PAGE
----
David Sergeant passed away last week. He was a very good friend. When I met Dave in 1988, he was a strategic planner working at General Motors’ New Center One building. I was 37 years old, and had just received an RFQ stating that General Motors wanted to benchmark its service parts operations; David was the initial gate-keeper. I traveled to Detroit to meet with him. We talked a lot, I listened a little. My position was that GM only needed to look at Toyota. They were the best, and I had lots of ancillary evidence to prove it. Dave did not fight me, in fact, he encouraged me to talk more and more. In a few weeks I was invited back to meet Dave’s boss, Stu Wagner.
Well, I did not land that one. But, I got something far more valuable: Dave Sergeant as a friend, and, eventually, Stu. We started talking regularly, sometimes about work. Mostly we talked about life, politics, religion, current events, and morality. Early on I realized that Dave was brilliant, and I love smart people.
Fast forward to 1992. Dave, being a planner, suspected that GM service parts operations could learn from an open benchmarking forum. He encouraged me to contact Toyota, Volvo, International (now Navistar), Deere, Ford, and Chrysler to form a well-rounded benchmark group. Working with Stu, he secured GM’s participation – which turned out to be critical in convincing Ford and Chrysler to join. The rest is history. The group now includes dozens of OEMs on four continents. GM moved from worst-in-class to best-in-class in more areas than productivity. Over the next 20 years, untold millions more dollars flowed to General Motors’ bottom line.
Not a bad track record for a planner. There are many more companies other than GM that have reason to thank Dave Sergeant. He was at the pivot point in making the NAPB/NASPC happen. Seen your productivity increase along with your quality? Whisper “thanks” to Dave.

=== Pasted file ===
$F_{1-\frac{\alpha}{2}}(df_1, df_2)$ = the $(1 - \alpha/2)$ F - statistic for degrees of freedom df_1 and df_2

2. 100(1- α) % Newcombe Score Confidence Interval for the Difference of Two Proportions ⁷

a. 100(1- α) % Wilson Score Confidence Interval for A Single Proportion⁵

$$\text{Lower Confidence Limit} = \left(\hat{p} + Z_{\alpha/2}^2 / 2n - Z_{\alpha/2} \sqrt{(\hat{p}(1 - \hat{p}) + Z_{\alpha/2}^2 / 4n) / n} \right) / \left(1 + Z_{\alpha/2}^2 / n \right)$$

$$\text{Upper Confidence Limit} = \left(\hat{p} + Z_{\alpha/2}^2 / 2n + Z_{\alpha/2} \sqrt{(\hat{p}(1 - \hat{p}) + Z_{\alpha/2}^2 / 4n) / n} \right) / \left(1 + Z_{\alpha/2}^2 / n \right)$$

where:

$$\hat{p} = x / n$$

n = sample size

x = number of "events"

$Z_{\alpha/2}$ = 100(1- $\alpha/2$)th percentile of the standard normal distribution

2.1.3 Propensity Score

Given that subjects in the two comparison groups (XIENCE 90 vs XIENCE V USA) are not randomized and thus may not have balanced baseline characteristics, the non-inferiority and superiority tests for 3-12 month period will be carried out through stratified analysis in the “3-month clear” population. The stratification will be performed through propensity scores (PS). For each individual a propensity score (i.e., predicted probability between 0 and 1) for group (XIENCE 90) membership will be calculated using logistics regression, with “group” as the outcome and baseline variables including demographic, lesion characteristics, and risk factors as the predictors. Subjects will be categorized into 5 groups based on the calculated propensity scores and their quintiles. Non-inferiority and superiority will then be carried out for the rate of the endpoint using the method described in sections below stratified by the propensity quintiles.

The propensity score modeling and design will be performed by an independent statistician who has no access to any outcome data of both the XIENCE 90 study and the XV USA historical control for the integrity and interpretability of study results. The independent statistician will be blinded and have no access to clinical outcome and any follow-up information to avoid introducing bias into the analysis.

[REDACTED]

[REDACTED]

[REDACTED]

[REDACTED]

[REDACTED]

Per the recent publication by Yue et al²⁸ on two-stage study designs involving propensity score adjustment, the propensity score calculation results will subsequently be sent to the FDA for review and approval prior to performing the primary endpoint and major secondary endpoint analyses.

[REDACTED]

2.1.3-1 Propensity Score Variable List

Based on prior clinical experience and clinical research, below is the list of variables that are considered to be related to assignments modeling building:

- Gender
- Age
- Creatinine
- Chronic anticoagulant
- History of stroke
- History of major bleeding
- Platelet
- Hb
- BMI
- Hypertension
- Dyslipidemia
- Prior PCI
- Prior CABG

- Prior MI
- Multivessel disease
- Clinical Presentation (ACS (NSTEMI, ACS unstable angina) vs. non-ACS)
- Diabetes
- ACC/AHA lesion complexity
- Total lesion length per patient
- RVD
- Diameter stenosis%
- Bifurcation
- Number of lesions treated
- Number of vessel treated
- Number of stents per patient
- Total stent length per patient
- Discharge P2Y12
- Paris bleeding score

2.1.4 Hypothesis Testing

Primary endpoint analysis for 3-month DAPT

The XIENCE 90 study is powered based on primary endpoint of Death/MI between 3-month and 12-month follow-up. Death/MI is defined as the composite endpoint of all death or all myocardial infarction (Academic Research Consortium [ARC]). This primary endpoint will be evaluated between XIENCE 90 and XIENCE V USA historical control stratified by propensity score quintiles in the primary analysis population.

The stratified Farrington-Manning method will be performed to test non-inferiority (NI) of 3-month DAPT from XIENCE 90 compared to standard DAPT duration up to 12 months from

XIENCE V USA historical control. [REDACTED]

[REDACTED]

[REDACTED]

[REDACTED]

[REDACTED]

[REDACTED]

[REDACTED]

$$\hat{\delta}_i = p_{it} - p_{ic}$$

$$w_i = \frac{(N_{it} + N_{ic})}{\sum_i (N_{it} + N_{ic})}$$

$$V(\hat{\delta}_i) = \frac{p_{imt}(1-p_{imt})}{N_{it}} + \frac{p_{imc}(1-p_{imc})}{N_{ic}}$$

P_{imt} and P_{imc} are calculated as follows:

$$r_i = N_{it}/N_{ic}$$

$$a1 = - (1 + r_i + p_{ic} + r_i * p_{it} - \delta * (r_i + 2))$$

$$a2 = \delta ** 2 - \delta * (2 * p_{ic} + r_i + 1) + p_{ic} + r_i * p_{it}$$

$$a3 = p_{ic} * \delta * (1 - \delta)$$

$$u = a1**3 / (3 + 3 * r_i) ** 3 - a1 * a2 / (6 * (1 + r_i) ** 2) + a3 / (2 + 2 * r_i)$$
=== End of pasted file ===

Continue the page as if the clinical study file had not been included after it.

Frequently, I am asked what I really think of General Motors. I respond not by describing their assets, products, or policies. I talk about their people. GM has some stunners. It is all about the people, and, believe me, it always has been. Those of you who knew Dave Sergeant recall that he was an idiosyncratic strategic planner who seemed unaware of corporate politics, who spoke his mind with conviction, who could articulate change and its implications far outside the safety zone, and who could support his positions with brilliant analytical insights. Dave did not tell you what you wanted to hear, but focused on what you needed to hear. He did not give up. He became a pest for issues that were critical to GM, and had years of patience. You could not wear him down. Dave was the least superficial person I’ve ever met. He did his job with little thought about what was in it for him. He was all about General Motors, and his loyalties were emblazoned on his sleeve. By the way, this speaks a lot for GM, too.
For some, planning is a punch-your-ticket assignment. For Dave, it was a candy store. I must admit, I love working with strategic planners and I cannot help but compare all I meet with Dave. Can they see as clearly as he saw? Can they figure it out? Do they know who can figure it out? Can they see change through to the end, and tolerate small failures along the way? Do they have the courage to do what is right for their company, not what’s convenient for them? Or, do they just look good in a suit?
Dave deeply loved his wife, Michele, and was very proud of her. In a magical photo of her in his office she looked as if she were on a Paris runway. Michele’s melodious voice on the answering machine was the consolation prize for calling the house when nobody was home. She still is our all-knowing “cat whisperer.” I followed the growth of his children, Carine and Craig, through his stories. He loved them dearly and was very proud of each.
I’m talking too much. For years I spoke with Dave every day and it was rarely about GM’s business. He simply dazzled me. And I will sorely miss him.
Dave’s obituary is at http://www.vtliving.com/obituaries/frames.htm, go to the Rutland Herald link. Memorial contributions may be made to Dana-Farber Cancer Institute, PO Box 849168, Boston, MA 02284-9168.